Published: April 30, 2012

Dan Reid cancelled due to lack of players

The 21st annual Dr. Dan Reid Memorial Invitational Solo Piping Recital-Challenge has been cancelled due to qualified performers either withdrawing or being unavailable to the exclusive San Francisco event that puts an emphasis of challenging performance over traditional competition.

Pipers who had been targeted to participate in the 2012 Dan Reid Memorial included Andrew Hayes, Jack Lee, Stuart Liddell, Angus MacColl, Ian K. MacDonald, Willie McCallum, Iain Speirs and Niall Stewart, and reportedly only Hayes and MacDonald could fulfill the commitment. Six other pipers were also identified as potential recitalists/competitors, but none said that he/she was available.

The organizers decided to cancel the event, but apparently are planning to stage it again in May 2013.

The ever-more-crowded slate of opportunities for top-flight solo pipers continues to challenge event organizers. Lee and Liddell are committed to the Simon Fraser University Pipe Band concert at the Lincoln Centre in New York. MacColl and McCallum are on the road for most of April on their Pipes & Sticks on Route 66 tour. Speirs and Stewart withdrew due to work schedules.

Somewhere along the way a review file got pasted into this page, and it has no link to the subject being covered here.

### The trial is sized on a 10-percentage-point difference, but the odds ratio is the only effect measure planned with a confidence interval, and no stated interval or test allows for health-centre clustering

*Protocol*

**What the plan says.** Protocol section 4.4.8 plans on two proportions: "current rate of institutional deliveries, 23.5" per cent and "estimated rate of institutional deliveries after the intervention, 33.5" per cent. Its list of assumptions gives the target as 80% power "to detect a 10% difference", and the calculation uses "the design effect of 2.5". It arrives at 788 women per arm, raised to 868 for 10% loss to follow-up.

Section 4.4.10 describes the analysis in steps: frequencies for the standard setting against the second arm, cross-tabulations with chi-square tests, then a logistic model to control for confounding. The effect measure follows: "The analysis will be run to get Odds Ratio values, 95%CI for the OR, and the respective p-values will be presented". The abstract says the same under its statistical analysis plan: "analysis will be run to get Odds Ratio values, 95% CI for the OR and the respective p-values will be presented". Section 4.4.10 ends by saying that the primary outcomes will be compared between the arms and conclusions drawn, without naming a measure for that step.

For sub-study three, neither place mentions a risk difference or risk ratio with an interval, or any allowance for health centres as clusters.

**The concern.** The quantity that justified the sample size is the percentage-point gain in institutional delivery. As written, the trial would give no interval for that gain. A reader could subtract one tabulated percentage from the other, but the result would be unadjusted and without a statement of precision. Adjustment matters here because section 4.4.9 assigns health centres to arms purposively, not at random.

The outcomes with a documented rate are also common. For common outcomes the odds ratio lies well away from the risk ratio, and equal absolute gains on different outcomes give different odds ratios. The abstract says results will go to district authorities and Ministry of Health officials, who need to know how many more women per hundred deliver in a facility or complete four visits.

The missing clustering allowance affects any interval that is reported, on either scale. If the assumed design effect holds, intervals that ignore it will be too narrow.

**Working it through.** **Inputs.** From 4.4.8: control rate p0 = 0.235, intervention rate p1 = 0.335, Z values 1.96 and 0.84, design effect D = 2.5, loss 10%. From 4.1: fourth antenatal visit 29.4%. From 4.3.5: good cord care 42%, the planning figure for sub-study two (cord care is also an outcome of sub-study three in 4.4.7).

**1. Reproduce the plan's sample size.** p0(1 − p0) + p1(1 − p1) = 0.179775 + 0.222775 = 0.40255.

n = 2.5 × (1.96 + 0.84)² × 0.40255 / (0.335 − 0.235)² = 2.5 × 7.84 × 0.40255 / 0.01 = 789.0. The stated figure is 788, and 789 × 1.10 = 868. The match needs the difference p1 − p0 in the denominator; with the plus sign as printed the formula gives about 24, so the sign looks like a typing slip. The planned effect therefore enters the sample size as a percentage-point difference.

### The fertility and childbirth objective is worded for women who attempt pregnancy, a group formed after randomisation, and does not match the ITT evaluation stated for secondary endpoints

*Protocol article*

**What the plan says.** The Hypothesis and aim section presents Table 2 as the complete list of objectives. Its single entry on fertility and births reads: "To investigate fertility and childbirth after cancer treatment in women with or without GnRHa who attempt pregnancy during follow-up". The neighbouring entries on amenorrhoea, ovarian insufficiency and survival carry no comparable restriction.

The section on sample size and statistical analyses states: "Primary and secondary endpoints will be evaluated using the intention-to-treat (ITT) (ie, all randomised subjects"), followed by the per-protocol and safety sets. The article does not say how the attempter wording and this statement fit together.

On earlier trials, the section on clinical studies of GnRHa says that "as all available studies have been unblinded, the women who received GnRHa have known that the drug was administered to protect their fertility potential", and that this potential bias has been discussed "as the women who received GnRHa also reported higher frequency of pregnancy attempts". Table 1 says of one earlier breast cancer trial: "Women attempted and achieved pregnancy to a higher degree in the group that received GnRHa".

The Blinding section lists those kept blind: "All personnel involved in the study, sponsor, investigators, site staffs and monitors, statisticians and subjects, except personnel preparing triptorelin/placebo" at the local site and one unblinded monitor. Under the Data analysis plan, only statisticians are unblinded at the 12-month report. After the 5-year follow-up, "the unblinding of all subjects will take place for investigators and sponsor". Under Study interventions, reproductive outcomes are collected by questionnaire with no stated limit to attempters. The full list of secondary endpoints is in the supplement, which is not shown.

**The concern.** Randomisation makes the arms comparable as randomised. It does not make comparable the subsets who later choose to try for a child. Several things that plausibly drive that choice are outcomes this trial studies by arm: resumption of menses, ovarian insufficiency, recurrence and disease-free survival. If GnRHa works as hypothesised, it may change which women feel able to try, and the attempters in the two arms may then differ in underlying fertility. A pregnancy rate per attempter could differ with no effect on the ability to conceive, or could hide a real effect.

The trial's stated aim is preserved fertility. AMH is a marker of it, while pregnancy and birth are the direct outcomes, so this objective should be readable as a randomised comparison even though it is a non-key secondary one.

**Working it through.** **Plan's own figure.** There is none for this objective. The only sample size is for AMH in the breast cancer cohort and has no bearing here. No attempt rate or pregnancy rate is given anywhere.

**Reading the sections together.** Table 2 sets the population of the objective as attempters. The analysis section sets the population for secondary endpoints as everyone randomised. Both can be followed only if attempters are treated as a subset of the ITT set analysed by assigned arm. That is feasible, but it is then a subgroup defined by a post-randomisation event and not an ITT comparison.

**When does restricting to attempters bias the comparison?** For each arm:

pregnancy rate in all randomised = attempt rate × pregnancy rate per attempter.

The Dr. Dan Reid Memorial in 1992 set out to create a prestigious showcase of the world’s top solo piping talent by placing performers before a ritzy, mostly black-tie San Francisco audience. In a departure from the traditional MSR and Piobaireachd events, contestants had to deliver a sustained 45-minute show that included often obscure pieces selected from a predetermined list created by the organizers.

The Dan Reid Memorial currently includes a “Masters” category for elite players and a “Cameron-Gillies” section for “three up-and-coming young contestants” who compete in more straightforward piobaireachd, MSR and 6/8 march events.

Andrew Hayes was the overall winner of the 2011 Dan Reid Memorial. The competition memorializes a medical doctor who was a member of the San Francisco St. Andrew’s Society who died in a mountain-climbing mishap in 1991.

Organizers had not responded to a request for comment at publication time.

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